GBA Logo horizontal Facebook LinkedIn Email Pinterest Twitter Instagram YouTube Icon Navigation Search Icon Main Search Icon Video Play Icon Plus Icon Minus Icon Picture icon Hamburger Icon Close Icon Sorted

Community and Q&A

Insulation under floor

deerefan | Posted in General Questions on

I was hoping to get some input on detailing for insulation under a slab. I am constructing a ranch house near Austin, Texas.

The house foundation has been designed to be a monolithic slab. Large parts of the slab will be used as a polished concrete floor. There are parts of the house, where the outside ground is sloping away, where 3-5′ of concrete foundation will be showing. I am concerned this will be an area of loss of a lot of heat in the summertime and would like to insulate the floor in these areas.

I do not want to place any outside rigid foam insulation due to termite concern. It was suggested to me to place rigid foam directly under another layer of concrete. Can someone please advise me about this idea and what the details would be: depth of recess within original slab, thickness and type of optimal insulation, optimal thickness of the top concrete floor and reinforcement needed for it?

Thank you.

GBA Prime

Join the leading community of building science experts

Become a GBA Prime member and get instant access to the latest developments in green building, research, and reports from the field.

Replies

  1. Expert Member
    Peter Yost | | #1

    Hi Deerefan (be great to have a name for the GBA Q&A community to use for you) -

    GBA has drawings for slab construction for different climates (https://www.greenbuildingadvisor.com/detail-library/detail-drawings-foundation-floor-connections).

    As always, the key is to completely pull the foundation assembly into the building (with exterior rigid insulation on the vertical surfaces of the foundation perimeter) or to completely push the foundation assembly out.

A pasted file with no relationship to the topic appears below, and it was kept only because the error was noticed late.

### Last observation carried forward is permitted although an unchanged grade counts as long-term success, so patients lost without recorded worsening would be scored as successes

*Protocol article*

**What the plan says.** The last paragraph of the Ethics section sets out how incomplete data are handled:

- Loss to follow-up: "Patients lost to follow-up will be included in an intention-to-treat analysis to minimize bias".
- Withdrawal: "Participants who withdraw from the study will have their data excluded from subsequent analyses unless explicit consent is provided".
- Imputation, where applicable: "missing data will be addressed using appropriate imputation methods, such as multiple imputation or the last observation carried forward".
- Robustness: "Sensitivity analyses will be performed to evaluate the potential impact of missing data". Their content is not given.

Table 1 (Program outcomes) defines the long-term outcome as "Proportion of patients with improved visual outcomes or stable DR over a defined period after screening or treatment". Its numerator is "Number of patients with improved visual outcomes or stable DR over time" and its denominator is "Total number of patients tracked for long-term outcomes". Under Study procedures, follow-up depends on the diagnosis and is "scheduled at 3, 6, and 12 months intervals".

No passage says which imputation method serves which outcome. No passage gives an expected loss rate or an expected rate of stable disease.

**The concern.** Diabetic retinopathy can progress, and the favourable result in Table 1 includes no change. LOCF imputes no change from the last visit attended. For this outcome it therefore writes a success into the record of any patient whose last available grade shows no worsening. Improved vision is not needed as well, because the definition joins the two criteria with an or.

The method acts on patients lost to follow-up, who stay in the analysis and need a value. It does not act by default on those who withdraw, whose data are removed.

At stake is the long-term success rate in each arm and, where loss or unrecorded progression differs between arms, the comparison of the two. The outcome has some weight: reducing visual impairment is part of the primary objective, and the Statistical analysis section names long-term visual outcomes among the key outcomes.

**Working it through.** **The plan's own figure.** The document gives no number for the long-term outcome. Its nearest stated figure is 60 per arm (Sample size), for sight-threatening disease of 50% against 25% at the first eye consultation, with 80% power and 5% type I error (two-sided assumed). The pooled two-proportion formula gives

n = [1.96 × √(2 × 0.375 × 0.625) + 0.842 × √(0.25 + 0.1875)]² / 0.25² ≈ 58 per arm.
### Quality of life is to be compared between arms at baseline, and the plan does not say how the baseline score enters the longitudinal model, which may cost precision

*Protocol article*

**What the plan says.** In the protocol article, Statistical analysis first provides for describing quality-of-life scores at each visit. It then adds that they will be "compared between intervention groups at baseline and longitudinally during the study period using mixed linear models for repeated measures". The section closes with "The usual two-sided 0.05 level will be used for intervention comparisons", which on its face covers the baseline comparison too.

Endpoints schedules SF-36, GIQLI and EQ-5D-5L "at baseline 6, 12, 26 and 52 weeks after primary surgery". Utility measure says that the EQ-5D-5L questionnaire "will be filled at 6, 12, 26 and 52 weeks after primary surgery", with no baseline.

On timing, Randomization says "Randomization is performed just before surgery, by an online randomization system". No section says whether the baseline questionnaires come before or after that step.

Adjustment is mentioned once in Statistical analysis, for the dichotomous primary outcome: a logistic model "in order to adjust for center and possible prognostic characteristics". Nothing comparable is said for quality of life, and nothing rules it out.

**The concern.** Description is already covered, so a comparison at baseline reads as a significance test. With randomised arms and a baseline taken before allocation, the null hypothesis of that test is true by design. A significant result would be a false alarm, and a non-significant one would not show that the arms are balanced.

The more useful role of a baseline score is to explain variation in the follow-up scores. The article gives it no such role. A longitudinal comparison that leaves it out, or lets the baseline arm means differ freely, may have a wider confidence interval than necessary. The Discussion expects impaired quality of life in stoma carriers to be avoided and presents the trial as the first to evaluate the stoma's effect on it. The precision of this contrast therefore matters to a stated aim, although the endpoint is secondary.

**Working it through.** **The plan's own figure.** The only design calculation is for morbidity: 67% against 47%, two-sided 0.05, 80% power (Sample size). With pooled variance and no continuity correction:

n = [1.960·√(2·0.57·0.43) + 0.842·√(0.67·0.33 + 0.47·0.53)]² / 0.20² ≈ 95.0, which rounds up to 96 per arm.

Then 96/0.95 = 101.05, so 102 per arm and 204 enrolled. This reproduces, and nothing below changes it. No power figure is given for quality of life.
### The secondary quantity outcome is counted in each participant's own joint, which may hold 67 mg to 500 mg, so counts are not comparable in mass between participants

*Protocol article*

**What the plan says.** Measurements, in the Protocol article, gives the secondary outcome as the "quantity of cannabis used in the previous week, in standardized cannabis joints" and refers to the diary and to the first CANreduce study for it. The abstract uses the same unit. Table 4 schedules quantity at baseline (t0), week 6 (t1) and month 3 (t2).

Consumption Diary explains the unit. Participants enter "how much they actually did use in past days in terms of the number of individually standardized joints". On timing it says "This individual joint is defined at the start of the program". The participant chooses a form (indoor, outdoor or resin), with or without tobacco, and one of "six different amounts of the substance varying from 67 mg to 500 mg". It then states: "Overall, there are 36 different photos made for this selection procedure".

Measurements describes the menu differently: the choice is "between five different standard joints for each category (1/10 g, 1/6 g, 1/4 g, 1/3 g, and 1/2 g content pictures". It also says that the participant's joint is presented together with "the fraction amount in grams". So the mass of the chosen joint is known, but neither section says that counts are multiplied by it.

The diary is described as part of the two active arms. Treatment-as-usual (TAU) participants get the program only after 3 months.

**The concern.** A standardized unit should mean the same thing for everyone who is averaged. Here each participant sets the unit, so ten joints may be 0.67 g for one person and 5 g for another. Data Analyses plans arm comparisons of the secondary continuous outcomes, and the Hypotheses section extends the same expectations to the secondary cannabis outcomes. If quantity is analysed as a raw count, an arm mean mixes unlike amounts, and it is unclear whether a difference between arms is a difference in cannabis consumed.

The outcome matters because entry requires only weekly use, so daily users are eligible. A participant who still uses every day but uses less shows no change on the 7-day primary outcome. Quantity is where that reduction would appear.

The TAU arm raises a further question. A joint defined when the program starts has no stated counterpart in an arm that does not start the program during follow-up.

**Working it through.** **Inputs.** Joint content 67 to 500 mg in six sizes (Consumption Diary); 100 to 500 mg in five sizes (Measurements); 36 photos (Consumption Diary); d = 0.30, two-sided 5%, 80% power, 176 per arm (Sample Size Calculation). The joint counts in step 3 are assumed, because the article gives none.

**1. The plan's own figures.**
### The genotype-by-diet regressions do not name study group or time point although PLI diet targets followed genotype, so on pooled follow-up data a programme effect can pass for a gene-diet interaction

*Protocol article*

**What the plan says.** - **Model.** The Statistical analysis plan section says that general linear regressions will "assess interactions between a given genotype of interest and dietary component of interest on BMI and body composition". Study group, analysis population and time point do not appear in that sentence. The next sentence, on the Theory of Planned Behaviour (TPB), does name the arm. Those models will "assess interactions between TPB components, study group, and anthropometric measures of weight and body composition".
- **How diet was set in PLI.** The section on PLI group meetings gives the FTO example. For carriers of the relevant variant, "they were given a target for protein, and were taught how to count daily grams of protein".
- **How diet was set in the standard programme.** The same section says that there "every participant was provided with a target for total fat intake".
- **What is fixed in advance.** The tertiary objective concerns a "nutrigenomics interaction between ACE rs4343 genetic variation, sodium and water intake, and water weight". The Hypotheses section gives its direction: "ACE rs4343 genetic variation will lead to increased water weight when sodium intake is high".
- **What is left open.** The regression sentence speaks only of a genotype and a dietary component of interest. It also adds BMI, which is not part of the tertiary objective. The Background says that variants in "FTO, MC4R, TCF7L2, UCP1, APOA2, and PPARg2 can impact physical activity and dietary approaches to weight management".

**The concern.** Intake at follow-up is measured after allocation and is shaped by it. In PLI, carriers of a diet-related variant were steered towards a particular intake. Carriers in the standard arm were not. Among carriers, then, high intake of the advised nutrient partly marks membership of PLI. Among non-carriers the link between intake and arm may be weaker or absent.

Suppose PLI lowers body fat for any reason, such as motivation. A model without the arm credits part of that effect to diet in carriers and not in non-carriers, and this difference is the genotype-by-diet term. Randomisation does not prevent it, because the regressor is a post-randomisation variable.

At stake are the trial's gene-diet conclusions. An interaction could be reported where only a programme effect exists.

With monolithic slabs, it's very hard to push the slab out of the building but also challenging to protect the rigid insulation on the exterior of the slab.

    I suggest you move to a high density rigid mineral or rockwool board with a cementitious coverboard. This leads to challenging planar issues affecting just how you locate your exterior walls. This is a good job for a high performance, building-science-minded local architect. Check the GBA bulletin board.

    Peter

  2. deerefan | | #2

    Peter,

    Thank you for your reply. I prefer to use my nickname online, I hope that is understandable.

    I reviewed the details of the drawings. My preference is not to put any insulation on the outside because of: termite and other insect issues, long-term durability, appearance not matching the remainder of the house and deteriorating over time.

    So, if my direction would be to place insulation on the inside, could it be done similarly to an insulated slab on grade in a stem wall foundation? That is, creating a recess in the monolithic slab with insulation at the base and around the perimeter. If so, how deep would the recess need to be, how thick would the insulation need to be, how thick would the concrete need to be?

    As a second part to the question, why do you recommend rock wool board? I thought XPS rigid foam was the best way to go here? Thank you again.

    1. Expert Member
      Dana Dorsett | | #3

      >"As a second part to the question, why do you recommend rock wool board? I thought XPS rigid foam was the best way to go here?"

      Termites and ants seem to love tunneling in polystyrene insulation. Dense rock wool, not so much.

      Also, XPS is one of the least green insulating materials in common use in the US, due to it's high polymer weight per R, but more significantly the HFC blowing agents used (banned under the Kigali Amendment to the Montreal Protocol.) As the HFCs diffuse out over decades XPS eventually hits the same performance level of EPS of similar density. In the fine print the major manufacturers only warranty it to 90% of labeled R-value- R10 is really R9-ish, but over the very long haul it's really R8.5-ish. Rock wool doesn't have that issue.

  3. Trevor Chadwick | | #4

    Think you should look into doing a stem wall, and insulating on the inside of that, for the walls and slab.

  4. deerefan | | #5

    The foundation has been designed to be a monolithic slab, so changing would be a major and expensive undertaking at this point.